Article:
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be, the loss or gain of uncounted private and public wealth, to one side or the other.

Many things are also imported as permanent fixtures in the means or instruments of wealth, which are of more or less, some of great value. Many of the mechanic and fine arts import their instruments, not obtainable at home. A great variety of imports are brought in as means of wealth.

But the Free-Trade economists make no distinction between articles that are consumed in the using, and those which are employed for the increase of wealth. It may be allowed, that all that is consumed to nerve the arm of labor, and make it more available, and all that is consumed to make skill more productive, belong to the latter class; and it may also be allowed, as it is undoubtedly true, that all the wastes and extravagances of those who can afford it, make more work and profit for the industrious and frugal. All private and public expenditures give employment to labor and art. But when we come to the question of the greatest national economy, all these things are to be sifted, and well considered. It is evident that a nation may be losing on an immense scale, when, according to the doctrines of the Free-Trade economists, it is asserted to be increasing in wealth. According to these doctrines, the United States were never doing better, never so well, as from 1835 to 1840, when they were plunging headlong into general bankruptcy, where, as need not be said, they arrived, to the great sorrow and painful remembrance of all who lived in those times.

As a farther illustration of the profit of manufactures to a nation, we would commend the following extract from Mr. Gilbart's "Lectures on Ancient Commerce" :

"All nations that become manufacturing nations, have become commercial nations; and have, consequently, become wealthy. Manufacturing nations rise to wealth from the additional value which they give to the raw materials. For there is an immense difference between the value of the raw materials and the value of the same materials in a manufactured state. These high prices arise from the immense quantity of labor that is expended on the articles. This is the reason why manufacturing nations get wealthy, because they give employment to the whole population. Men, women, and children, are all employed. The effect on national wealth may be thus illustrated. If I had an estate so fertile, that for every bushel of seed, I should have a crop of 600 bushels, I should soon get rich. But if, for the price of a bushel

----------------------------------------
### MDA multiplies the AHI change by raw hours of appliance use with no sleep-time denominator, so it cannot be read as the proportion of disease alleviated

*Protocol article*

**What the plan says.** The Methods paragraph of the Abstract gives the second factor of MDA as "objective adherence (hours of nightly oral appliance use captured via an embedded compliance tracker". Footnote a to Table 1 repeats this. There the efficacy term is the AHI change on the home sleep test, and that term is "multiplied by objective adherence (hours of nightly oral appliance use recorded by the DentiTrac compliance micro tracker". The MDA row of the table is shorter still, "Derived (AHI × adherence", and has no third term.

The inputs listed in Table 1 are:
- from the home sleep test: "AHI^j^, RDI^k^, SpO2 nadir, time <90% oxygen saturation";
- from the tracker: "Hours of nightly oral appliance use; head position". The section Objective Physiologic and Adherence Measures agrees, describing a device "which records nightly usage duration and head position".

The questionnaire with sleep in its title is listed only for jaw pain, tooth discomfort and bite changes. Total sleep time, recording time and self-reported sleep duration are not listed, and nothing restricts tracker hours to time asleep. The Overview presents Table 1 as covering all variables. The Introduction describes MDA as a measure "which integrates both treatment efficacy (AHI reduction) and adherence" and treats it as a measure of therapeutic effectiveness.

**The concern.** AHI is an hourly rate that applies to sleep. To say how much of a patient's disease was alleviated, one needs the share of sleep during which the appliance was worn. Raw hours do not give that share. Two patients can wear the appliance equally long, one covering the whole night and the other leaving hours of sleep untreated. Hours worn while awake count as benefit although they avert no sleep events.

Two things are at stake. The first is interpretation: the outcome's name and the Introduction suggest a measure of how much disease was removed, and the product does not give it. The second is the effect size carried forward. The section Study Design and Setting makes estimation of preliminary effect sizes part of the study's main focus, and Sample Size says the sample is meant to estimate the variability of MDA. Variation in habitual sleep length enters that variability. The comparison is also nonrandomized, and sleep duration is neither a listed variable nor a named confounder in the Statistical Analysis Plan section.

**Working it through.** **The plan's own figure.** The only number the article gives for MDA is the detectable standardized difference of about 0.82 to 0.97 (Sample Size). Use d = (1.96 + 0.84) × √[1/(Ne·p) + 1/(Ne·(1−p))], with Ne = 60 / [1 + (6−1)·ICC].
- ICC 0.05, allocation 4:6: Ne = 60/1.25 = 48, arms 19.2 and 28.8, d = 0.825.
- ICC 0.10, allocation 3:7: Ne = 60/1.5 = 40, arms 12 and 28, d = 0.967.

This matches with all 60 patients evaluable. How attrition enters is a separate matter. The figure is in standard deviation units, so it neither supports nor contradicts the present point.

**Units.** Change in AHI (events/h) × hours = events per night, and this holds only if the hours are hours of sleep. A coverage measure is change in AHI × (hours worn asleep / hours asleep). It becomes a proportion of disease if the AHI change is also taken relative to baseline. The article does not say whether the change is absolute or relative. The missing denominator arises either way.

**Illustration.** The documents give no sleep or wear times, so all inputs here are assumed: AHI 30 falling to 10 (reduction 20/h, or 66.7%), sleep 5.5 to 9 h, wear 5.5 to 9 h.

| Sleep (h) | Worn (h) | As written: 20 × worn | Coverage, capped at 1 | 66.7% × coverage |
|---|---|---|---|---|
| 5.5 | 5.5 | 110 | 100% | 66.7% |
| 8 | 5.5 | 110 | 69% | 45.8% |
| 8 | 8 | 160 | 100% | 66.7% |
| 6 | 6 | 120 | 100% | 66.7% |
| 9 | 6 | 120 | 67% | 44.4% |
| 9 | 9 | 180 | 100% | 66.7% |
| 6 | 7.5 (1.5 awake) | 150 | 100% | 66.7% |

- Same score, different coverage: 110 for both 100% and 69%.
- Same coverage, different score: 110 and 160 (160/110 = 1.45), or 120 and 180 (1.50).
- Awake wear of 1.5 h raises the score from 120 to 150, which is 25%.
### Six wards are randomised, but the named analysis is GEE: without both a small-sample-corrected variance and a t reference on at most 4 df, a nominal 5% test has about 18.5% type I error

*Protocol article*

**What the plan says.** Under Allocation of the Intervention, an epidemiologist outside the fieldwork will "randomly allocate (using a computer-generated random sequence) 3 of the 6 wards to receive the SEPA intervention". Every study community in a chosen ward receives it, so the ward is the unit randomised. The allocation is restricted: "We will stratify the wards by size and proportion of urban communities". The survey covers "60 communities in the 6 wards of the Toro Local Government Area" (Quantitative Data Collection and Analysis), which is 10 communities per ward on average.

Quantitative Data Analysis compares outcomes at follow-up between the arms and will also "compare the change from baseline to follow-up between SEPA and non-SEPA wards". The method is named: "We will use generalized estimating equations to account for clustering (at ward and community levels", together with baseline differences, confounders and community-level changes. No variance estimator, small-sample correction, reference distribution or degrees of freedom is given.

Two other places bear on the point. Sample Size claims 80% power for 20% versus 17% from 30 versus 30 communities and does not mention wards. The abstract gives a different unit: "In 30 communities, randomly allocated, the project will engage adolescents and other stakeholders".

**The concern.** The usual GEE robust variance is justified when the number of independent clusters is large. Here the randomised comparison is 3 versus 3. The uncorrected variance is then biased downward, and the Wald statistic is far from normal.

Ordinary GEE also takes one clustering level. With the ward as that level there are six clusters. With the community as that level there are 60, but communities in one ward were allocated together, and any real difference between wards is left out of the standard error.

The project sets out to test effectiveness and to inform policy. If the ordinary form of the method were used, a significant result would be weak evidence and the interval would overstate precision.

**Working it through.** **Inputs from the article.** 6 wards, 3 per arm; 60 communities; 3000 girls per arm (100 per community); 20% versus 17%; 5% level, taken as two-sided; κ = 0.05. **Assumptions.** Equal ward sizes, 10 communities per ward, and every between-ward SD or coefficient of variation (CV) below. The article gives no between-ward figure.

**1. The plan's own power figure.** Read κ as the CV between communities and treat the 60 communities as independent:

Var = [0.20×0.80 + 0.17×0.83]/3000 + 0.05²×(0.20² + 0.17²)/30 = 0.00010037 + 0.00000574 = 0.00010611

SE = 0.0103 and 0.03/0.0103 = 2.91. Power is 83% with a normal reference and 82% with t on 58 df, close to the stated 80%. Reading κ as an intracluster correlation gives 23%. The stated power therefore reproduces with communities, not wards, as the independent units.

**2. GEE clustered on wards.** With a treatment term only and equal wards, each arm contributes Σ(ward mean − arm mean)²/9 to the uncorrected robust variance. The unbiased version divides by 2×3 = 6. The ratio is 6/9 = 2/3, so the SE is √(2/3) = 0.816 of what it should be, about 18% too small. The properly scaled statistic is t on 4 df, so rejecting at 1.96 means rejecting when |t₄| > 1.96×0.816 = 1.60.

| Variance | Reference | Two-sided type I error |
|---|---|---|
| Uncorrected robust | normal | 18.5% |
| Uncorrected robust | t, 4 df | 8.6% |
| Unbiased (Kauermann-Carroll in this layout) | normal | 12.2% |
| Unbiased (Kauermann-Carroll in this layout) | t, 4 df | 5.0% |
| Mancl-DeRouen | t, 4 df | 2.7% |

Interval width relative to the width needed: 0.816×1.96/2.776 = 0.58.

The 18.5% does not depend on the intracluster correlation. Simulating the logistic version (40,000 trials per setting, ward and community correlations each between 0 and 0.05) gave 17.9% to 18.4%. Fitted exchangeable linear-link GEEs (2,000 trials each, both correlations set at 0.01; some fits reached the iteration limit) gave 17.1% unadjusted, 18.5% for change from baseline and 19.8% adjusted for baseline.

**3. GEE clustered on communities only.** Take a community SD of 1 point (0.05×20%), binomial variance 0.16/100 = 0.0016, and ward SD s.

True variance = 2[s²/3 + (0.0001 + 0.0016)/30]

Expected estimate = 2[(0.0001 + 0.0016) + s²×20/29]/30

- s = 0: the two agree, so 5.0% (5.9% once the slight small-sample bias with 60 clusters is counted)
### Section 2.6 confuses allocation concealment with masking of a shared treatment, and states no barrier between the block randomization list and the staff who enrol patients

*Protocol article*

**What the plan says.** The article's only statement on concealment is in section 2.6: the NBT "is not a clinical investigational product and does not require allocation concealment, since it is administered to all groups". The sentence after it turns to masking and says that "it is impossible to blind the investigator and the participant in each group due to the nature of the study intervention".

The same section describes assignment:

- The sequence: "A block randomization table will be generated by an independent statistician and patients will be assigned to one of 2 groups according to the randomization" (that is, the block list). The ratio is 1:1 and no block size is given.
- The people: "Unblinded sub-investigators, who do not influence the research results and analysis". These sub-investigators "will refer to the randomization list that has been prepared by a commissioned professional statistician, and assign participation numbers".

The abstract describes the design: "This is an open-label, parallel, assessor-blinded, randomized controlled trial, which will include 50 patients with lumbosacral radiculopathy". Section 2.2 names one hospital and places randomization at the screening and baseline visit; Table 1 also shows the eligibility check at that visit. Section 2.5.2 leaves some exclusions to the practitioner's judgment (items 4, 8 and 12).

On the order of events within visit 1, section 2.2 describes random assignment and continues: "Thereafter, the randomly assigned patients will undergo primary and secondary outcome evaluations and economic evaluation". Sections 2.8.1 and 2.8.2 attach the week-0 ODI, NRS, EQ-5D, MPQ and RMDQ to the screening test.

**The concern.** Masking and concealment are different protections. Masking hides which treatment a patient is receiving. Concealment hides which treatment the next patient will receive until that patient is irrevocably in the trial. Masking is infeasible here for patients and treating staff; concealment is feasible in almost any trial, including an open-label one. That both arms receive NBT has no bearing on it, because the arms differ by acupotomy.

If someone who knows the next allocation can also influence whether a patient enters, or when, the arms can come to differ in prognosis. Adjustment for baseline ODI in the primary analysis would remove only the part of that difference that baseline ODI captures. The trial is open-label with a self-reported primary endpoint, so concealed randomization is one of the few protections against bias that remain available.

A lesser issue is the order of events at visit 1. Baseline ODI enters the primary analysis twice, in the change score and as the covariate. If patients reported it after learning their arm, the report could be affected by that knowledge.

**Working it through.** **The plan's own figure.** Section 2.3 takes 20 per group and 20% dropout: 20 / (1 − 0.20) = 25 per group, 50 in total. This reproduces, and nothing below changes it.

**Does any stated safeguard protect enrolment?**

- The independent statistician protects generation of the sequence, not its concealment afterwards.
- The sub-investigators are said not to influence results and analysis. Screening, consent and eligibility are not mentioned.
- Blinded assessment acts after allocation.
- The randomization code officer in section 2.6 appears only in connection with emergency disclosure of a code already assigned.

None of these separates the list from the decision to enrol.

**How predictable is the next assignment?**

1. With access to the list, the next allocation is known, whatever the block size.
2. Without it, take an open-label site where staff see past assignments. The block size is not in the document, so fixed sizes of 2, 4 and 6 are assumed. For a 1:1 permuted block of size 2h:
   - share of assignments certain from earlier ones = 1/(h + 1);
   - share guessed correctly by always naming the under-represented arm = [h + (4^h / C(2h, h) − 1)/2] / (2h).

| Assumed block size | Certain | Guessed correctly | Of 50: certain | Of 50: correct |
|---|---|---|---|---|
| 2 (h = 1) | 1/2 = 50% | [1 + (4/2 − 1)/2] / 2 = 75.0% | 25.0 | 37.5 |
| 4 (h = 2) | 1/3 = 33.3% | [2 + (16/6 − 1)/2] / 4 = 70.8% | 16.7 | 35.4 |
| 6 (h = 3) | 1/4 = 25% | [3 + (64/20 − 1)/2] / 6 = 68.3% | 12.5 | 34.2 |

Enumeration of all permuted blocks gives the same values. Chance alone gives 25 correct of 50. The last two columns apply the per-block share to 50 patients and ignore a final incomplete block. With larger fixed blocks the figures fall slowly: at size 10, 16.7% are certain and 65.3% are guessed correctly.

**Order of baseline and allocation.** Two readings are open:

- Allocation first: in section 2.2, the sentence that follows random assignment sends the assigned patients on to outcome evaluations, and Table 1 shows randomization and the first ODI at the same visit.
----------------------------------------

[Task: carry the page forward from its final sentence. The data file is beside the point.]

of wheat, I can buy a quantity of raw material, and by the labor I bestow upon it, I can sell it for the price of 600 bushels, it is the same thing to me as though I had an estate which yielded a crop of 600-fold. In manufactures you can introduce a greater quantity of machinery. Agriculture labors under this disadvantage, that, whatever machinery we apply, all we can do is to increase the crop, and to cheapen some of the operations; we can not, to any extent, quicken the process. We may, by machinery, weave a piece of cotton or silk, or make a pair of razors, in half the time heretofore employed; but we can not make a field produce a crop of wheat, barley, or potatoes, in half the usual time. Seed-time and harvest will go on, and the operations of nature will not be stimulated, to any great extent, by any machinery we can apply."

But to return to the main question of this chapter, as to whether the gain of individuals is the gain of a nation. The following principle, incidentally recorded by Ricardo, is itself alone sufficient to settle it, viz., that "every transaction in commerce, is an independent transaction." But Ricardo, and those of his school, aver, that in all cases, the nation profits in the profit of its merchants, who are engaged in foreign trade. The merchant trades to get rich, not to enrich his country. His eye is solely on his own interest, and he acts independently of all other results. "Every transaction in commerce, is an independent transaction." The jobber, who stands between the importer and the retailer, trades on the same principle of self-interest and independence, with the importer; the retailer also trades on the same principle; and the consumer buys on the same principle. "Every transaction is independent" alike of every other, and of the general good. We will suppose it happens in the end, that consumers, retailers, jobbers, and importers, have together, in their independent transactions, and in the aggregate, bought more of the foreign world, than they have sold, and owe a balance in cash, which must be remitted, notwithstanding, as we will suppose, that the importers, jobbers, and retailers, have all got rich by these transactions. Is it not manifest, by other parts of this argument, that they have got rich at the expense of the country?